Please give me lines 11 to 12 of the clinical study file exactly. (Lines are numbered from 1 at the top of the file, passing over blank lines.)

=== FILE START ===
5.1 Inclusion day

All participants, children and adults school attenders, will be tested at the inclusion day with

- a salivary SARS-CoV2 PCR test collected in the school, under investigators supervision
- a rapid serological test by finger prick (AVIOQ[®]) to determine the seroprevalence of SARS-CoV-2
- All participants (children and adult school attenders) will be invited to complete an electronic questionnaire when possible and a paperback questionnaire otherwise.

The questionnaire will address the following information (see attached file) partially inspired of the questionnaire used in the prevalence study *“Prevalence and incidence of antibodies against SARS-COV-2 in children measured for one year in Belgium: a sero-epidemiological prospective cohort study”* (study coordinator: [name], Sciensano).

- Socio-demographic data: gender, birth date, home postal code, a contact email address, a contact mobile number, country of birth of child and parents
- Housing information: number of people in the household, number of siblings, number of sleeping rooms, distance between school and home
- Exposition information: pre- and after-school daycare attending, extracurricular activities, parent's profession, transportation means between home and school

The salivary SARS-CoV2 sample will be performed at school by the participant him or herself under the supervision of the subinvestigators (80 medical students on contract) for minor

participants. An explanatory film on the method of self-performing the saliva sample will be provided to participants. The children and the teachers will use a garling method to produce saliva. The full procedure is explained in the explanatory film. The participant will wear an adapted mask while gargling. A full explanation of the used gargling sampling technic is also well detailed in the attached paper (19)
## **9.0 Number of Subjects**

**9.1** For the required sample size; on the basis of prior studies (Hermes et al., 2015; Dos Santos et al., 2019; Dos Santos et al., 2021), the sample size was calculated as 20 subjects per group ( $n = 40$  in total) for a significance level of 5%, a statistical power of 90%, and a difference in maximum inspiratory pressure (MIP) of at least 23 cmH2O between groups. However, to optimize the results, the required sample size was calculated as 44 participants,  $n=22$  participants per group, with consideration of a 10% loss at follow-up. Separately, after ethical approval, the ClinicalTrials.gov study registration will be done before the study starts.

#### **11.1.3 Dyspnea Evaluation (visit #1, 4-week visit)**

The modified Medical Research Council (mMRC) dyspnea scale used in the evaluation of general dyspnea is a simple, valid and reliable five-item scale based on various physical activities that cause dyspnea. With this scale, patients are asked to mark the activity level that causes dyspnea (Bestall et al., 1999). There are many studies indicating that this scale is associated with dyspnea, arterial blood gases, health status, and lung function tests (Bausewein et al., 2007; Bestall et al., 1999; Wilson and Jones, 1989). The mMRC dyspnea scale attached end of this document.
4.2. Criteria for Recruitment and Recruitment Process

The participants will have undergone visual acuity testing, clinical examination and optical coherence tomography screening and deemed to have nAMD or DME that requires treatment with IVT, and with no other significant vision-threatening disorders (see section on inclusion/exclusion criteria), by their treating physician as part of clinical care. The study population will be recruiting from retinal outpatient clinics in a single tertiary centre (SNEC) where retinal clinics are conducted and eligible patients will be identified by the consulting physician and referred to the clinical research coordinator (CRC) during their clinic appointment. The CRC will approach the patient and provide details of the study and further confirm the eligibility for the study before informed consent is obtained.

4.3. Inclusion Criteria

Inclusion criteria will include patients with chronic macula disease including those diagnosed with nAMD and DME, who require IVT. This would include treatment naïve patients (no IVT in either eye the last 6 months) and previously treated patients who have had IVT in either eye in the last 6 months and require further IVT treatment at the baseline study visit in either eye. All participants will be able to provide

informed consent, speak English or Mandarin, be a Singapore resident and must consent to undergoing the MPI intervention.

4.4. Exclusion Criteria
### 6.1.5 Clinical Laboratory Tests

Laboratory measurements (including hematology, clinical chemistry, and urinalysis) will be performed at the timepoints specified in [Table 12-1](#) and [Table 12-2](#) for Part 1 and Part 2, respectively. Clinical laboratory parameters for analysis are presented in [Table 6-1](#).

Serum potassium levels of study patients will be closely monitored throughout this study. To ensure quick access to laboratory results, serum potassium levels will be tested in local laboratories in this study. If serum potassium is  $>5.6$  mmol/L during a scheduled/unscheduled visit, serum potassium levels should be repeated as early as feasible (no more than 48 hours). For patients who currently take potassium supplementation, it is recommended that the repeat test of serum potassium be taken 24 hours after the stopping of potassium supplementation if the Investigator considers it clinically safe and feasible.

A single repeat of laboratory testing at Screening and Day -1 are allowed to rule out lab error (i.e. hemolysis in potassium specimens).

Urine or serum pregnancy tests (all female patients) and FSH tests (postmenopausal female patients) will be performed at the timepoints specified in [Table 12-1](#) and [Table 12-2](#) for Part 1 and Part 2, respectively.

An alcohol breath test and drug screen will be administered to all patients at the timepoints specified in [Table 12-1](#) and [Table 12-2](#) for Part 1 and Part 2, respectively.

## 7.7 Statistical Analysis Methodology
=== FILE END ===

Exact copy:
participants. An explanatory film on the method of self-performing the saliva sample will be provided to participants. The children and the teachers will use a garling method to produce saliva. The full procedure is explained in the explanatory film. The participant will wear an adapted mask while gargling. A full explanation of the used gargling sampling technic is also well detailed in the attached paper (19)
## **9.0 Number of Subjects**